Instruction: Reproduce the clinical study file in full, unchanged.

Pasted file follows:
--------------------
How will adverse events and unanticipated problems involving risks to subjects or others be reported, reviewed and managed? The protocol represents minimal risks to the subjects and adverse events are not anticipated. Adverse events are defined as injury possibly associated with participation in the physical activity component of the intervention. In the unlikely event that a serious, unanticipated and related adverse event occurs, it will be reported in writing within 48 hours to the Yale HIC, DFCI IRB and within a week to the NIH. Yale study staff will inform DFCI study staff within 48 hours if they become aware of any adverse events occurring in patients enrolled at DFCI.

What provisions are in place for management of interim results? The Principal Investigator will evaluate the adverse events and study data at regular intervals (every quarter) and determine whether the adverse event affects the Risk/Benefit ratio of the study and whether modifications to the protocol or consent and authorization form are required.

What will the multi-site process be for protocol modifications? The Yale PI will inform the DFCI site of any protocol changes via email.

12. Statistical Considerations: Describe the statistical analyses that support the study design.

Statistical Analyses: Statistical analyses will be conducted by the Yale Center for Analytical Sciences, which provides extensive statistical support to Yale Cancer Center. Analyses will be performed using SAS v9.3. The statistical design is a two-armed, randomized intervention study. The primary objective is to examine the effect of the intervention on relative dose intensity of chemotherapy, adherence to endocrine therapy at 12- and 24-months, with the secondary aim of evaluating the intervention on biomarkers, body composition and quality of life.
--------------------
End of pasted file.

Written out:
How will adverse events and unanticipated problems involving risks to subjects or others be reported, reviewed and managed? The protocol represents minimal risks to the subjects and adverse events are not anticipated. Adverse events are defined as injury possibly associated with participation in the physical activity component of the intervention. In the unlikely event that a serious, unanticipated and related adverse event occurs, it will be reported in writing within 48 hours to the Yale HIC, DFCI IRB and within a week to the NIH. Yale study staff will inform DFCI study staff within 48 hours if they become aware of any adverse events occurring in patients enrolled at DFCI.

What provisions are in place for management of interim results? The Principal Investigator will evaluate the adverse events and study data at regular intervals (every quarter) and determine whether the adverse event affects the Risk/Benefit ratio of the study and whether modifications to the protocol or consent and authorization form are required.

What will the multi-site process be for protocol modifications? The Yale PI will inform the DFCI site of any protocol changes via email.

12. Statistical Considerations: Describe the statistical analyses that support the study design.

Statistical Analyses: Statistical analyses will be conducted by the Yale Center for Analytical Sciences, which provides extensive statistical support to Yale Cancer Center. Analyses will be performed using SAS v9.3. The statistical design is a two-armed, randomized intervention study. The primary objective is to examine the effect of the intervention on relative dose intensity of chemotherapy, adherence to endocrine therapy at 12- and 24-months, with the secondary aim of evaluating the intervention on biomarkers, body composition and quality of life.